Virtual fall play
Bluffton students present a series of short plays written for Zoom
Last spring when the university transitioned to remote learning, Dr. Melissa Friesen, professor of theatre, was forced to stop rehearsals of Bluffton University’s annual musical. While necessary due to the COVID-19 pandemic, the result was disappointing for all involved.
“High on my list for the fall was to pick something that could go forward no matter what,” explained Friesen. “I wanted to ensure that we could provide theatre opportunities for both our students and the community.”
When choosing the material for this year’s fall play, Friesen searched for works specifically written to be performed over Zoom videoconferencing technology. She found a treasure-trove of material commissioned by UC Santa Barbara and licensed for virtual performance.
“All of the plays we are performing are written for Zoom, and they’ve been written since March so they all have to do with this current moment,” said Friesen. “They capture the little dramas that are being communicated through these boxes on our screens.”
Friesen chose five short plays including four from the UC Santa Barbara collection for this year’s performance. The collection is titled, “Alone, Together.” In total, they explore the challenges and surprises of social distancing during the pandemic with charm, humor, tenderness and loss.
Undertaking this type of theatre is presenting new challenges for Friesen, the actors and even the audience, but it’s also inviting new possibilities.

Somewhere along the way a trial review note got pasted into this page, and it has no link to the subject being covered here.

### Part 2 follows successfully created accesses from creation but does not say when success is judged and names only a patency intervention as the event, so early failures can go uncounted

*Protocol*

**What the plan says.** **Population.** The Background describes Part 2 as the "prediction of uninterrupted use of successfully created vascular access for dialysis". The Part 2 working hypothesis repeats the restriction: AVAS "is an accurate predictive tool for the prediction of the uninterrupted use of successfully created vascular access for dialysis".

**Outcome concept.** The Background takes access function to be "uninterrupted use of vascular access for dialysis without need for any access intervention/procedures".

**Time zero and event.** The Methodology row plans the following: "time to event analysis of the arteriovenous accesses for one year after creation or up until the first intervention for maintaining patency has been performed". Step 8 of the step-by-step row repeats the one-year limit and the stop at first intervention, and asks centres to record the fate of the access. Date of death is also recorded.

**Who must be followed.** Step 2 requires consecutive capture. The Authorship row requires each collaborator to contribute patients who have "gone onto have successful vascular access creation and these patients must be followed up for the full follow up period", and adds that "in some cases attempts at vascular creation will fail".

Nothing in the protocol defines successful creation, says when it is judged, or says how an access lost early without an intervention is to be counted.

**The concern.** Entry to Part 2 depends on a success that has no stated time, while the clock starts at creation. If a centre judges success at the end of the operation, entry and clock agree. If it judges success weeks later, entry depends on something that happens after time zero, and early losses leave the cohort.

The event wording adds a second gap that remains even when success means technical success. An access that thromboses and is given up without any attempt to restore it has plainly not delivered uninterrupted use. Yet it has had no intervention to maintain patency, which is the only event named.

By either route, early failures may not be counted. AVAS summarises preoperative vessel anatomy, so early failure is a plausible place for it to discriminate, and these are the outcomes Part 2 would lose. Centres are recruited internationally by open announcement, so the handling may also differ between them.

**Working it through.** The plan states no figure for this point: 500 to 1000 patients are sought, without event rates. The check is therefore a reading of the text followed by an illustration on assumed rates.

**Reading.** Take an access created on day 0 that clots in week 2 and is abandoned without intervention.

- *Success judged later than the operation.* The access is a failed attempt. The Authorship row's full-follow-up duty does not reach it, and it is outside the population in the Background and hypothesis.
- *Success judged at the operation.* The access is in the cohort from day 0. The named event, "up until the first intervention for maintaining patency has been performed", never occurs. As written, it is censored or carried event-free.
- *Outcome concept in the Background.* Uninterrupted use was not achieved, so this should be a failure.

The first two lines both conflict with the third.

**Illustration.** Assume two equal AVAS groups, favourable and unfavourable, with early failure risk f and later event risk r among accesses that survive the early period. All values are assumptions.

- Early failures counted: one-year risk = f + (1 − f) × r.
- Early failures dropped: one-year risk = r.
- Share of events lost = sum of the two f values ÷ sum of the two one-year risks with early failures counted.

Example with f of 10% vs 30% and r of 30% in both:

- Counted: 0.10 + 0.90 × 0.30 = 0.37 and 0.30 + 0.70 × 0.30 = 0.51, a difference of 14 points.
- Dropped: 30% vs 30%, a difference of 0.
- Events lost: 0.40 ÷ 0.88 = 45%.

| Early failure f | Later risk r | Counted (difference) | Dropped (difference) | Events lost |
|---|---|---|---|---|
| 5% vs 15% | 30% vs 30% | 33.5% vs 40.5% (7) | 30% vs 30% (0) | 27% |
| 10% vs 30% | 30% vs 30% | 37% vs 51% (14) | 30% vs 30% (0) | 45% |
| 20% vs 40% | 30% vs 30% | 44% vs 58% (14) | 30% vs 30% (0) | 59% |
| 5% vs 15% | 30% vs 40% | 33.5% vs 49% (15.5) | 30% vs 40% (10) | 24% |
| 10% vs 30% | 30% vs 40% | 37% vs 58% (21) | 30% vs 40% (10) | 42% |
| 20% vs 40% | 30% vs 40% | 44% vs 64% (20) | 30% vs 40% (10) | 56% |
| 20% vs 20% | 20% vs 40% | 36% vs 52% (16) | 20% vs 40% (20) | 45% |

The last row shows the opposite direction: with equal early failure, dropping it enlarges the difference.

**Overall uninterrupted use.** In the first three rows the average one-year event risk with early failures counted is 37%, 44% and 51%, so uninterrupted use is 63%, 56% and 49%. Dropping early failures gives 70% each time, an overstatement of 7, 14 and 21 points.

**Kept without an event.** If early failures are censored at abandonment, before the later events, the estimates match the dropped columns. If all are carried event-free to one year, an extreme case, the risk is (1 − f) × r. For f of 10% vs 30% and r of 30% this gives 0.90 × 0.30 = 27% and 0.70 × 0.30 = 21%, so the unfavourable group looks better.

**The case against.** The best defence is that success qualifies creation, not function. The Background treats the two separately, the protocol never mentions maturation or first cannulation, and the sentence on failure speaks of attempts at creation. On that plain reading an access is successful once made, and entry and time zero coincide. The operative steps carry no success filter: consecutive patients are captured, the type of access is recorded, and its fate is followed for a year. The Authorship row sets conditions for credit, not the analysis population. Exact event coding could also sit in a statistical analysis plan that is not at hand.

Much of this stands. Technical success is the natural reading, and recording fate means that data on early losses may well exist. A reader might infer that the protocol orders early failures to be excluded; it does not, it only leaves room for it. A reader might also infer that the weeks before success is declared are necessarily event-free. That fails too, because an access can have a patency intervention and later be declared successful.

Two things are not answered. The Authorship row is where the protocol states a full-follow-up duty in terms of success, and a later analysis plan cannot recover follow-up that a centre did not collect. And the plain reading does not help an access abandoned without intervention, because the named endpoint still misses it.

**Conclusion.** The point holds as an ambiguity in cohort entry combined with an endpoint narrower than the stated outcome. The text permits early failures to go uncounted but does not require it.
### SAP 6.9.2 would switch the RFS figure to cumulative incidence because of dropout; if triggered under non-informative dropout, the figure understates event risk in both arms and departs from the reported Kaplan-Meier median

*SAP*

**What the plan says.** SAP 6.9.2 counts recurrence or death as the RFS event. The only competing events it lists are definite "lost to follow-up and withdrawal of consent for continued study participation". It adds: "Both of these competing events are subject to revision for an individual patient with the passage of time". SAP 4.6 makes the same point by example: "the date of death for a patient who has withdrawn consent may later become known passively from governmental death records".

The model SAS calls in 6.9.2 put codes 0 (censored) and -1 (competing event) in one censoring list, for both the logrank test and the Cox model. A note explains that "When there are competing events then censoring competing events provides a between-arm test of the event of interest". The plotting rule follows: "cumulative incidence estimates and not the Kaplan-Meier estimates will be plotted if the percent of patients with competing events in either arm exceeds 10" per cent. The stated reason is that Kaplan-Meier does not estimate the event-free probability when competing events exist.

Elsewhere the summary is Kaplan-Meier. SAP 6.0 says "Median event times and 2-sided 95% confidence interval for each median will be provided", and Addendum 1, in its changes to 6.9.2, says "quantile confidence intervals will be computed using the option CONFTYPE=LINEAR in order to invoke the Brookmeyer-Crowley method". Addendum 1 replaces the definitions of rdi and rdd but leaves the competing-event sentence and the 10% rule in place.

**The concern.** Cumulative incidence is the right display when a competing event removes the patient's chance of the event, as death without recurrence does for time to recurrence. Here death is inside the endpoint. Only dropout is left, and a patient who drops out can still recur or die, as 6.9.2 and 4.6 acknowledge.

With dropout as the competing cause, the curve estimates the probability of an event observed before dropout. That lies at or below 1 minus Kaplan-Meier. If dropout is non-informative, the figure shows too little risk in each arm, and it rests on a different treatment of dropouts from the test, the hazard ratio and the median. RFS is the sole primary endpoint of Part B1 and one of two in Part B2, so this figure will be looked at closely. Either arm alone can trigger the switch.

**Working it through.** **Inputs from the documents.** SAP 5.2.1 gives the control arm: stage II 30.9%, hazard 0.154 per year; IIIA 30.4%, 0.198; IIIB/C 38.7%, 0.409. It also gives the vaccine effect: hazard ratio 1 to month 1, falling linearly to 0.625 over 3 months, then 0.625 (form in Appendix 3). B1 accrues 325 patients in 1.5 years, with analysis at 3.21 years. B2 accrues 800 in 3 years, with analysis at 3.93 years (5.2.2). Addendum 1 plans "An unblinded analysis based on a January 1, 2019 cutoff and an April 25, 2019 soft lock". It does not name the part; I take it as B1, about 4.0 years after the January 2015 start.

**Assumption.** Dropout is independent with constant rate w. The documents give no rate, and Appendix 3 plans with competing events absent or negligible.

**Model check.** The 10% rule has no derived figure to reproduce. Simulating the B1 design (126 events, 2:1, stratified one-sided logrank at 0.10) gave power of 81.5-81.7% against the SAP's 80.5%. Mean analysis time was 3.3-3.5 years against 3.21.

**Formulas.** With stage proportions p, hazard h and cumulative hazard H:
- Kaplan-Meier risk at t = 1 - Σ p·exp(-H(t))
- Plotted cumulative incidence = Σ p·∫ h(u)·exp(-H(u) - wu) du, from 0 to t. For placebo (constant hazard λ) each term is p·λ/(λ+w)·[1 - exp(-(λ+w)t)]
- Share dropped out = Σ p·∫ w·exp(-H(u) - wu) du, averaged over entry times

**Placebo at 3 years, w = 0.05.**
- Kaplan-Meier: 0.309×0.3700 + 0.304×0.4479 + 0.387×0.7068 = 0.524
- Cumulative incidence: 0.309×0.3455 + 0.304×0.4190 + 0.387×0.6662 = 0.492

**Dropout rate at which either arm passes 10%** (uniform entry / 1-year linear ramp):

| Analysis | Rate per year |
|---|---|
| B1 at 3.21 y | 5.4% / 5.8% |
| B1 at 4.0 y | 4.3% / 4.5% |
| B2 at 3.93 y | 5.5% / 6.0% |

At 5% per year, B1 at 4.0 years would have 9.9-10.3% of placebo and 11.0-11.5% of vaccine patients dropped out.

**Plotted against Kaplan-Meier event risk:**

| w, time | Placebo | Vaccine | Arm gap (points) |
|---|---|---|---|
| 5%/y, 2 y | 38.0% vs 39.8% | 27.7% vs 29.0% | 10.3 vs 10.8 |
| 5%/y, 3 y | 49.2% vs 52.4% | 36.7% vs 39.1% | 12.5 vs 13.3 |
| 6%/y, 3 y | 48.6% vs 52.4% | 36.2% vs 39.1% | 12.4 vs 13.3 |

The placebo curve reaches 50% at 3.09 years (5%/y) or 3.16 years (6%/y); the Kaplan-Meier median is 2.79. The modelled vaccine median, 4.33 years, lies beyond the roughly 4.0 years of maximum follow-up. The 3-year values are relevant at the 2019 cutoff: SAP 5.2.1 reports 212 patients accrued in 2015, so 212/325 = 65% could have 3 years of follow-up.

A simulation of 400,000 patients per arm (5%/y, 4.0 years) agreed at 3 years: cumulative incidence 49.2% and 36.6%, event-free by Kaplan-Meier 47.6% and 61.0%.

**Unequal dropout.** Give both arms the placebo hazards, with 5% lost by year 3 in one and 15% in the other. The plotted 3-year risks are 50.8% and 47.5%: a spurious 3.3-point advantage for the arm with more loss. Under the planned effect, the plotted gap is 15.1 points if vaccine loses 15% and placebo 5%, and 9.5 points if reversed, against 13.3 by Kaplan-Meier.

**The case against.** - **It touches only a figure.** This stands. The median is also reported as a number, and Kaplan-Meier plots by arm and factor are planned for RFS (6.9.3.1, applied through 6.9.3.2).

One challenge, the whole cast has never actually been in the same room. Most rehearsals have taken place entirely on Zoom, except for very early, socially-distanced read-throughs. Actors are performing directly from residence halls, empty classrooms or office spaces on campus. However, because each play is less than 10-minutes in length, new actors who were previously too busy for a full-length play auditioned.
“We have a couple of students who had never done a play at Bluffton or who hadn’t performed for a couple of years. A 10-minute play is much more doable in terms of the time you can devote to it. The rehearsals just aren’t as long,” explained Friesen. “Now, that also means there are just one, two or three characters in each play, so the actors truly have to carry the play. There are no small parts.”
While some people may prefer an in-person theatre experience, Ramseyer Auditorium can only hold about 25 people with social distancing in place. Plus, campus remains closed to most visitors and off-campus guests. However, Friesen sees this challenge as an opportunity. Presenting the play online allows more people to experience a Bluffton theatre production—from the faithful community members who attend each year to alumni or family and friends who live far away.
“You can take part in theatre from wherever you want! If you have a streaming device—your phone, your computer, your smart TV—you’re good. Being virtual actually opens up some audience possibilities for us,” said Friesen. “We would love for people to try out a virtual theatre event with Bluffton. Now is a great time to experience something different and creative.”
Performances will be available for viewing at 7:30 p.m. Thursday and Friday, Oct. 29-30, and 2:30 p.m. Sunday, Nov.1. Ticket prices are $5 plus streaming fees for general admission (single device); $15 plus streaming fees for group viewing (single device); and free for Bluffton University students, faculty and staff.
Tickets are available at www.bluffton.edu/fallplay